In the world of Jewish food, the iconic deli and the sustainable food movement seem like strange bedfellows. But in a post-Alice Waters world such is no longer the case, at least according to an article by Julia Moskin, “Can the Jewish Deli Be Reformed?” in today’s New York Times.
Delis, which once thrived on the fact that they could sell cheap meat brined, smoked, roasted or ‘cued and smothered in seasoning, are no longer up to snuff for discerning deli aficionados. And, as David Sax, author of Save the Deli, points out, old delis with overly long and poorly executed menus are dying by the dozen.
But Moskin’s article provides hope for conscientious deli fans who like their corned beef with a side of sustainability and authenticity. Moskin discusses delis like Brooklyn’s Mile End, which buys its meat from butcher-to-the-stars Pat La Frieda and makes its salami in-house, to ensure its high quality and sustainability. Owner of Mile End, Noah Bernamoff, told Moskin, “Other ethnicities have reinvented their comfort food, their grandmothers’ recipes, and made great restaurants. Where is ours?”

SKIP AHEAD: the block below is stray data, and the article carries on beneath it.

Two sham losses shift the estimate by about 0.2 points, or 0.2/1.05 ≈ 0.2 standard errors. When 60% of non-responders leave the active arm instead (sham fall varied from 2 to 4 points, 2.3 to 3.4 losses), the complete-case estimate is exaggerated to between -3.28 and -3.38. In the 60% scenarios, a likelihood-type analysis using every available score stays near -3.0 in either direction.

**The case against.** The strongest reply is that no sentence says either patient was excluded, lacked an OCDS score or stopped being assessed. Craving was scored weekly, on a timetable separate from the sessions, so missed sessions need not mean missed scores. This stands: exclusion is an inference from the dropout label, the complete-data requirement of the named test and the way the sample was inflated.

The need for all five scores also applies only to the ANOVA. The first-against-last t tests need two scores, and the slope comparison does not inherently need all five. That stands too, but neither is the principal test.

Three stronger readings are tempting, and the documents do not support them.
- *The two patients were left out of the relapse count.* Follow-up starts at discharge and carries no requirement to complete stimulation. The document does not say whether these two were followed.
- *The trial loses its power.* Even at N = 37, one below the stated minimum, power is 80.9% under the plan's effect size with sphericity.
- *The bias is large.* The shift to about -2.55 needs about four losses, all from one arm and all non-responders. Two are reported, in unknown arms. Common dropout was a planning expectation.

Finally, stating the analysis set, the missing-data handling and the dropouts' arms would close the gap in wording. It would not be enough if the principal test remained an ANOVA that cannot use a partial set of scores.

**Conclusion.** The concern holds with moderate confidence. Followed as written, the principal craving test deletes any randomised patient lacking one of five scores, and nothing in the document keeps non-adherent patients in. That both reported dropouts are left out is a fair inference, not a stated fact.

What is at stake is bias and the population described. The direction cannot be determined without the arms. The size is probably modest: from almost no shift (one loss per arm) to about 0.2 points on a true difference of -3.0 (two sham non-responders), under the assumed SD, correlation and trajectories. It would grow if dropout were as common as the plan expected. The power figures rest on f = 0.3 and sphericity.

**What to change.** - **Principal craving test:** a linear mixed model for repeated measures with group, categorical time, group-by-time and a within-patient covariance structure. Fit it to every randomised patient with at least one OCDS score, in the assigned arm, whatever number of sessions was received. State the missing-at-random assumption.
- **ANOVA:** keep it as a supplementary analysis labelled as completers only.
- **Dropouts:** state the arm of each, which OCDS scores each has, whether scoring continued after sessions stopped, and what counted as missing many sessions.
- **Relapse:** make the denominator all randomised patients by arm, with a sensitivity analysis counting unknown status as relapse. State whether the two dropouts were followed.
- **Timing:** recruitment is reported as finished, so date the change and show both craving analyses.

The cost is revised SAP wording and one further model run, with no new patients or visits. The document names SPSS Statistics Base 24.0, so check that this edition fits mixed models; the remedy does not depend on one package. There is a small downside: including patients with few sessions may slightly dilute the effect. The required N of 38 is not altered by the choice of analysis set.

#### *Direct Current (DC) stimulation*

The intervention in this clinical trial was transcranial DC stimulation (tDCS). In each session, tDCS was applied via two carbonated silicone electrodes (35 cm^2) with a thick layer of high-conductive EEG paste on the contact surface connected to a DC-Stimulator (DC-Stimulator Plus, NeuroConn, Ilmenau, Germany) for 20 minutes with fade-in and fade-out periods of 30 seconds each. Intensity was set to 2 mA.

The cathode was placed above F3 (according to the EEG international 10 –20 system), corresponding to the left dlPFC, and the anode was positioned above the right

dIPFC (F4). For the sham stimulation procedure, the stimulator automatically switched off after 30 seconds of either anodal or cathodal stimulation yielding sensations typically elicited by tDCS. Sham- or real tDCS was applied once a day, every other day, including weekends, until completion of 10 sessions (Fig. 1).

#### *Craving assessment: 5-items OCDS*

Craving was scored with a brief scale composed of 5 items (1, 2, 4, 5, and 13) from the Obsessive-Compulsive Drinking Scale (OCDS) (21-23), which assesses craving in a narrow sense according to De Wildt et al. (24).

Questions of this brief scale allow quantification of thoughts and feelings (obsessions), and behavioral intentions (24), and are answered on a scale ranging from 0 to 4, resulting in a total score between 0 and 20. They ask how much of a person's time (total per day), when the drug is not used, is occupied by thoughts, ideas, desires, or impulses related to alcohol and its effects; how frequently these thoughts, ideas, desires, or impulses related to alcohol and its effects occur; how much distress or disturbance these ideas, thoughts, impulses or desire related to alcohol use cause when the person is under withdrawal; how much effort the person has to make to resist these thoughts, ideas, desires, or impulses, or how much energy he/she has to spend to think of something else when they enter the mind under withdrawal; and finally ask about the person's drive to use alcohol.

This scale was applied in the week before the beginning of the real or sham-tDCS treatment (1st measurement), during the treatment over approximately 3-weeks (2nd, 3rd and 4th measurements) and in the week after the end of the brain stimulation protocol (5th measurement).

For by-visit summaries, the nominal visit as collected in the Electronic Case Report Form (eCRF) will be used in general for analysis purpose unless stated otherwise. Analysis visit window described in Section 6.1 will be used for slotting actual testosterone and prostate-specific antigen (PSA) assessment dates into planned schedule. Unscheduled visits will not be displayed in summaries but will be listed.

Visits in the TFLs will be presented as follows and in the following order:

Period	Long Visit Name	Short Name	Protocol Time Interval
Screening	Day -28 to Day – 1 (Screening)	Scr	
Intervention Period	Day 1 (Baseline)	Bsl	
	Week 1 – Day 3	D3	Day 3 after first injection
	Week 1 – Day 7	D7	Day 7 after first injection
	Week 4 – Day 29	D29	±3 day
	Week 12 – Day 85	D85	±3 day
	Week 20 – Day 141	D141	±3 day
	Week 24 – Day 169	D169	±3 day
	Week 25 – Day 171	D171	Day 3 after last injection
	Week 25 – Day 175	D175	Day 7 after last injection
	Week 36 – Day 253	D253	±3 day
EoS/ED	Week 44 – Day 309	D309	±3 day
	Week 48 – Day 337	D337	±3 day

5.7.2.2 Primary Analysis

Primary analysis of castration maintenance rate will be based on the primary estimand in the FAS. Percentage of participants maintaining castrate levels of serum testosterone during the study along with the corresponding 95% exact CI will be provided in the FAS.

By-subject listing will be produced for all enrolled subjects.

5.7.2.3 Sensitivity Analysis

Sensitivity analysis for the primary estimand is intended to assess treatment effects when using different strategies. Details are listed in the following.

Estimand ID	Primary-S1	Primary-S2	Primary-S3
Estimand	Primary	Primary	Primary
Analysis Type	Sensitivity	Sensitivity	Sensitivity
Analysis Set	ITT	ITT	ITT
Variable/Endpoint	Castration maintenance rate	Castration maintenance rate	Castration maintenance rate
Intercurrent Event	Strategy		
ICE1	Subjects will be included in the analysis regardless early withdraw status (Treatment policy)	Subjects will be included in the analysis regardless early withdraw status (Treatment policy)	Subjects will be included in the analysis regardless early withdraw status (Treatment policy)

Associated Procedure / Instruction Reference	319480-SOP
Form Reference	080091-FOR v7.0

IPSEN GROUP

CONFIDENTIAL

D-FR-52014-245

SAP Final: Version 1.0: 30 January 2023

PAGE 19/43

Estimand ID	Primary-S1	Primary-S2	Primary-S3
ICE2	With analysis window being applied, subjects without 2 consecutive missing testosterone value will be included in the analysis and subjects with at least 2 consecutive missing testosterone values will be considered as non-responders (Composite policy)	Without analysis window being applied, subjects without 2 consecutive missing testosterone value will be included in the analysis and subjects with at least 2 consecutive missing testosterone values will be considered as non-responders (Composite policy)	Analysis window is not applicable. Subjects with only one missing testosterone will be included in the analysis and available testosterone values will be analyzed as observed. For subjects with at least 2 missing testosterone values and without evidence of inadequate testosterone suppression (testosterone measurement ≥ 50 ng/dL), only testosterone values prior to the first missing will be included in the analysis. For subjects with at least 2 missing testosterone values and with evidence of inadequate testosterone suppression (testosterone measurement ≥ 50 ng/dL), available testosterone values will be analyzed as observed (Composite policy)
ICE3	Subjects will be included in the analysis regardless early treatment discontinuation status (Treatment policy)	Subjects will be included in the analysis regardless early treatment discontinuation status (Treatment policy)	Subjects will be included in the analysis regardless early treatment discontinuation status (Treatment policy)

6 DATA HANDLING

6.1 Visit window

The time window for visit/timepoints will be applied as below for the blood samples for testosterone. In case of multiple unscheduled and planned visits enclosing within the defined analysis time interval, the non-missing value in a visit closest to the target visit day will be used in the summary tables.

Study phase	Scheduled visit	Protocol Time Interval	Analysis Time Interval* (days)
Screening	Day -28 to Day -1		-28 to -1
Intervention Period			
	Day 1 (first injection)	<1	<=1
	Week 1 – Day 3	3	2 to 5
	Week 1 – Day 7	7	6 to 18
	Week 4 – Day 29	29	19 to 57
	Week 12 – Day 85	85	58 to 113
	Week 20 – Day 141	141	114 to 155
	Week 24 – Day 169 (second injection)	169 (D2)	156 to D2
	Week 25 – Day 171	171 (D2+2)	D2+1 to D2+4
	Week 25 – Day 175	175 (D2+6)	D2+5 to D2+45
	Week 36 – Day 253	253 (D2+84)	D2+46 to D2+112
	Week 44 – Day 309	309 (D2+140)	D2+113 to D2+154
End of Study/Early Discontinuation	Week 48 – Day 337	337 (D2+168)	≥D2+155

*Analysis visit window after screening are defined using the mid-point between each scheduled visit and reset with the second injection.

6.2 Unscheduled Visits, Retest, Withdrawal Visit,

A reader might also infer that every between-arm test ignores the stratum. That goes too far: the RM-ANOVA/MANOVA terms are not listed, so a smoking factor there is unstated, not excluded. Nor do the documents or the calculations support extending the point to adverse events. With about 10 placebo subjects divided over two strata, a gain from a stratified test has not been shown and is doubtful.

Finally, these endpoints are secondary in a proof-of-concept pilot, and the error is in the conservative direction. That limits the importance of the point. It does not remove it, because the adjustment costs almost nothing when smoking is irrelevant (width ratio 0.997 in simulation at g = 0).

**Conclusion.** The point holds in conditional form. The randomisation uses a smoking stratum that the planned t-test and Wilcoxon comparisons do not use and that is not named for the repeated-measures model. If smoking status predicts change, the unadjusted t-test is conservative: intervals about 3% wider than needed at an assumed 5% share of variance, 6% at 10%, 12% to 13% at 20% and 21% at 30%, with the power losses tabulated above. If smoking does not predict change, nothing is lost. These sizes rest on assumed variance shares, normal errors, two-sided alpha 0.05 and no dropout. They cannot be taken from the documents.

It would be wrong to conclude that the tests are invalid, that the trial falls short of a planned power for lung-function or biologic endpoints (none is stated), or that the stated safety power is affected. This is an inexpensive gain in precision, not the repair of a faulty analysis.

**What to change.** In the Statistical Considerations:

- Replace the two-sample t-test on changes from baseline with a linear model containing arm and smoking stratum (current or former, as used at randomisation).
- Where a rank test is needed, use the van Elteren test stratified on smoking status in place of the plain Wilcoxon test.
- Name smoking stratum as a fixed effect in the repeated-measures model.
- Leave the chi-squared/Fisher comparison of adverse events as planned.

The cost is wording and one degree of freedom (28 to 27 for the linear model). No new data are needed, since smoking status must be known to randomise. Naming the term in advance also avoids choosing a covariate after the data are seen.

Certainly an intriguing thought, but can the Jewish deli ever be truly sustainable? Probably not, as the meat used to make deli delights like pastrami come from just a fraction of the cow, and only part of a cow is kosher to begin with. Peter Levitt, a co-owner of Saul’s Restaurant and Deli in Berkeley, explained in the article that “there’s no such thing as a nose-to-tail deli.” His restaurant boycotted pastrami after failing to find a kosher version that was also sustainable.